Update August 2021

Acute Flaccid Myelitis (AFM), associated with enterovirus D68 (EV-D68) infection, has become an epidemic. Until the summer of 2014 few cases of EV-D68 infections were diagnosed. Subsequently biennial outbreaks have occurred in 2016 and 2018; during which the number of confirmed cases of EV-D68 associated AFM has increased. At least 650 children in the United States have suffered some level of paralysis from AFM, often resulting in long-term physical deficits. Yet, many children and adults are infected with EV-D68 without developing AFM.

Many aspects of EV-D68 biology within the pediatric population remain unexplored including pressing questions about virion antigenicity, mechanisms of virus neutralization and durability of immunity. It is therefore imperative to define the composition of the humoral immune response elicited during EV-D68 infection.

Other enteroviruses, collectively called non-polio enteroviruses (NPEVs) are ubiquitous human pathogens. More than 110 NPEVs have been identified including echoviruses, Coxsackieviruses A and B (CAV and CVB), and EVs A and D (EV-A and EV-D). Infection with these small single-stranded (+) RNA viruses, particularly in children under the age of 6 years, can cause a broad-spectrum of serious illnesses including a polio-like childhood paralysis known as acute flaccid myelitis (AFM), neonatal sepsis, aseptic meningitis, myocarditis, hand-foot-mouth disease (HFMD), respiratory illness, and encephalitis.

The prevalence of NPEV-associated pathologies, such as neonatal sepsis, may be as high as 7 in 1000 live births. The Centers for Disease Control estimates that there are 10-15 million cases of HFMD annually. The NPEVs also include human rhinoviruses (HRVs), of which more than 160 genotypes have been identified. Development of severe respiratory complications, including pneumonia and bronchiolitis, especially in patients with chronic obstructive pulmonary disease, cystic fibrosis and asthma, are associated with infection by both HRV and EV-D68.  Biennial case surges led the NIH to declare AFM a global epidemic in 2019. These data illustrate the clinical importance of NPEVs and attest to their socioeconomic impact. It is therefore imperative to gain a better understanding of NPEV biology and the associated diseases.

To understand immunity against virus infection, an appreciation of the interactions between the virus particle and the antibody are a first step. How infections occur and lead to severe disease, and the role of systemic immunity must also be acknowledged. Unlike many other viral infections, resolution of NPEV infection by the host is thought to be highly dependent upon the humoral rather than the cellular immune response. Patients with X-linked agammaglobulinemia or common variable immunodeficiency are more susceptible to infection with EVs, including HRVs, and echoviruses. Furthermore, many immune deficient patients infected with echoviruses, particularly echovirus 11, develop severe disease including enteroviral associated meningoencephalitis. Moreover, an adult who was treated previously with monoclonal antibody therapy targeting the B-cell receptor CD20 developed meningoencephalitis and AFM after infection with EV-A71. These observations suggest that the presence of a protective systemic antibody response is critical for resolving infection. NPEVs enter the host via multiple routes including the respiratory and alimentary tracts, and the primary site of infection is thought to be within cells of the epithelial lining of the gut and respiratory tracts. The development of severe disease is linked to sites of secondary infection within the body such as the central nervous system and the heart. With the exception of poliovirus, we do not know how diverse NPEVs disseminate to secondary sites of infection. How antibodies and antiviral T cells may interrupt this process has also been understudied.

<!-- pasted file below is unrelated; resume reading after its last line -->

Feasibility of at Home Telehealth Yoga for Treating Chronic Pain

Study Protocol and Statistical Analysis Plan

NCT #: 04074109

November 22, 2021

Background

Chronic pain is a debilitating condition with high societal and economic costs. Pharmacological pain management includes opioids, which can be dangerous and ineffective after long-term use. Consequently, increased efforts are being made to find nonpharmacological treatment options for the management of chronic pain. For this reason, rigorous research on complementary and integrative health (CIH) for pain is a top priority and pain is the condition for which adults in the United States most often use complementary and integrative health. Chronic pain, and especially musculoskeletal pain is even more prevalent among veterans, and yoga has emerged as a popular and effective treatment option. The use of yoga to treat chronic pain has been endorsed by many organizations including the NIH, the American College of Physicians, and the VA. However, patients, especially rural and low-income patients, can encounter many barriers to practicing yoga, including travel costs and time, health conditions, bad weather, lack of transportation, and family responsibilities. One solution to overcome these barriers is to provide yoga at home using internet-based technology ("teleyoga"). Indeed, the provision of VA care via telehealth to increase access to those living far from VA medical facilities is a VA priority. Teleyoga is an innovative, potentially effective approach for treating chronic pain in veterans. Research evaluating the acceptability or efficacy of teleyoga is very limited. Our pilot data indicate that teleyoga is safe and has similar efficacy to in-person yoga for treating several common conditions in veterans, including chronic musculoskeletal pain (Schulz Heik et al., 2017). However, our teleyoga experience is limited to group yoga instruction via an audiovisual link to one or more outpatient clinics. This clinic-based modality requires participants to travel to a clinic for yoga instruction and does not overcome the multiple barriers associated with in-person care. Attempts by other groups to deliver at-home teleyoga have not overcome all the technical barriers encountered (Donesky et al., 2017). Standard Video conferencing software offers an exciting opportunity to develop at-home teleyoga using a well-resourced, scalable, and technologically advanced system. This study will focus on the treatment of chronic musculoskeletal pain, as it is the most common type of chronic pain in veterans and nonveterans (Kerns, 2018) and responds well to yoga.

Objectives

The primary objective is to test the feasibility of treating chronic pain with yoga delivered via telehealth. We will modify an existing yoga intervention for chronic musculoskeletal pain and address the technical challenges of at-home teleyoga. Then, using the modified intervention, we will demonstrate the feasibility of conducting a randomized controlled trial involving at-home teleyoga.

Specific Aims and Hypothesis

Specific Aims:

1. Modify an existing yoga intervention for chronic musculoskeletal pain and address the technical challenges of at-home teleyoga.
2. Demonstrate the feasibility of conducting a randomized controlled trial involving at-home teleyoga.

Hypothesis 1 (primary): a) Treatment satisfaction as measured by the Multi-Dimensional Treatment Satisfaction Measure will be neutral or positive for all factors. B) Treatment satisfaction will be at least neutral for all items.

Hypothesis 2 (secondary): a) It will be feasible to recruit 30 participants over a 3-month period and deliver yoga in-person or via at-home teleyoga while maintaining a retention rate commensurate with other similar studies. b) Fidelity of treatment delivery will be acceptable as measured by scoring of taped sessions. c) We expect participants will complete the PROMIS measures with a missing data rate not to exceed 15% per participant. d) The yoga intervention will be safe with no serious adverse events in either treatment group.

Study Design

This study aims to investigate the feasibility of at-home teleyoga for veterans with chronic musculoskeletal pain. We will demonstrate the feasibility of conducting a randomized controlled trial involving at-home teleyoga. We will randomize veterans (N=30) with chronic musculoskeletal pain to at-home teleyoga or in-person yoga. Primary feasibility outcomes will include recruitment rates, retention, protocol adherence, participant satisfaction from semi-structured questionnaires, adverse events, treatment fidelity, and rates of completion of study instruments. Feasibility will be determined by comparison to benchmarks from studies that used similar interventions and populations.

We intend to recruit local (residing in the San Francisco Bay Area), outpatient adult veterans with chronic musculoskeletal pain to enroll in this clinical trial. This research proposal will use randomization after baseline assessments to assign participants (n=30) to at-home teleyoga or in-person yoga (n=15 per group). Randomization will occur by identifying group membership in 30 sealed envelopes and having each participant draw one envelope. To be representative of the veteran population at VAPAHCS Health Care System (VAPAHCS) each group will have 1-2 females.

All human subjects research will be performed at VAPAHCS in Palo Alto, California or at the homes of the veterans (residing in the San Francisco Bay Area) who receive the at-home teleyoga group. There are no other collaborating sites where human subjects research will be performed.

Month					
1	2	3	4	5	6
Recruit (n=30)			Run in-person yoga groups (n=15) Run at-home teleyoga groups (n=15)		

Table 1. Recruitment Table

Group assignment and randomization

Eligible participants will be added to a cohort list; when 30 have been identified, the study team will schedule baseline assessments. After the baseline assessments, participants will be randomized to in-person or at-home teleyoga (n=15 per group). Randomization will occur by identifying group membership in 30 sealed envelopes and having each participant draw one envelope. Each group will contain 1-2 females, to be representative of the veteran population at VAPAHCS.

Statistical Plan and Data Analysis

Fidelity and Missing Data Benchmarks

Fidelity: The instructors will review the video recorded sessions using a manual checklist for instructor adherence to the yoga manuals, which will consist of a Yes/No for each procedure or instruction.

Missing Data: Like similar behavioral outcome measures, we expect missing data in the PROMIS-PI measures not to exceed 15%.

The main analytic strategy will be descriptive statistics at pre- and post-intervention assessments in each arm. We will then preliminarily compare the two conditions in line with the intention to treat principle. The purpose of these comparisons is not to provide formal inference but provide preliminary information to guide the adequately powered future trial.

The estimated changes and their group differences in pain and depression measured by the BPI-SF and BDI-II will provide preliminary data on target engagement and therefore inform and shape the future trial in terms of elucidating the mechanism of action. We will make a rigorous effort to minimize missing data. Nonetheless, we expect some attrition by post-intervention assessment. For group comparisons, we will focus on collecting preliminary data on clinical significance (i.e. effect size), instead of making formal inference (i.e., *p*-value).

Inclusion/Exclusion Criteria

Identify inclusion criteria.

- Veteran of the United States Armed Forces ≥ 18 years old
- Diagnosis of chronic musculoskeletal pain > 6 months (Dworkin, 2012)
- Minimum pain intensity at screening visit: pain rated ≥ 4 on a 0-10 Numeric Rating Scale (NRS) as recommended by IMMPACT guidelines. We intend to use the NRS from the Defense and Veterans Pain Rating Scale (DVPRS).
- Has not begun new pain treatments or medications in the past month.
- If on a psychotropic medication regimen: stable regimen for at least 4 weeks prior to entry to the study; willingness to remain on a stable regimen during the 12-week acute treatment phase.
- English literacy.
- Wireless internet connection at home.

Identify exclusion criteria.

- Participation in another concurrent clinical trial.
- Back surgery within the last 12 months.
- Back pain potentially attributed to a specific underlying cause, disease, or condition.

Our  laboratory is currently engaged in research to understand immune responses to NPEVs and their role in modulating disease outcomes.

AFM update July 2019

The Centers for Disease Control and Prevention has published ‘Surveillance for Acute Flaccid Myelitis – United States, 2018’ in Morbidity and Mortality Weekly Report (click for link to article). The article summarizes AFM for 2014-2018.

There were 233 confirmed cases of AFM in 2018, which is the largest number since surveillance for this condition began in 2014. AFM is defined as a disease of the nervous system – the brain and spinal cord – in which muscles and reflexes become weak, often accompanied by paralysis. Recently the definition has been modified to include MRI evidence of spinal lesions. The number of AFM cases have increased since 2014, mainly in young children. However, AFM is a rare disease, affecting 1-2 per million children each year.

Confirmed cases of AFM reported to CDC (n=559), United States, 2014-2018.

AFM is often called a ‘polio-like’ disease due to the paralysis that is observed in children with the disease. However, poliovirus is not found in the stool of children with AFM.

AFM was first defined in 2014 after reports of limb weakness in children across the US during an outbreak of respiratory disease caused by enterovirus D-68. AFM may also be associated with infections caused by other viruses, such as enterovirus A71, Coxsackievirus A16, West Nile virus and adenovirus. Since 2014 AFM surveillance has been conducted across the US.

Of the 233 patients with confirmed AFM in 2018, EV-D68 was the most frequently detected virus, mainly in respiratory samples. Only two samples of cerebrospinal fluid were positive: one for EV-D68 and one for EV-A71.

While it seems likely that EV-D68 is an etiological agent of AFM,  additional proof is clearly needed. Such proof would include showing that EV-D68 causes similar clinical disease in animal models following respiratory infection. These experiments have not been done but are a focus of our research.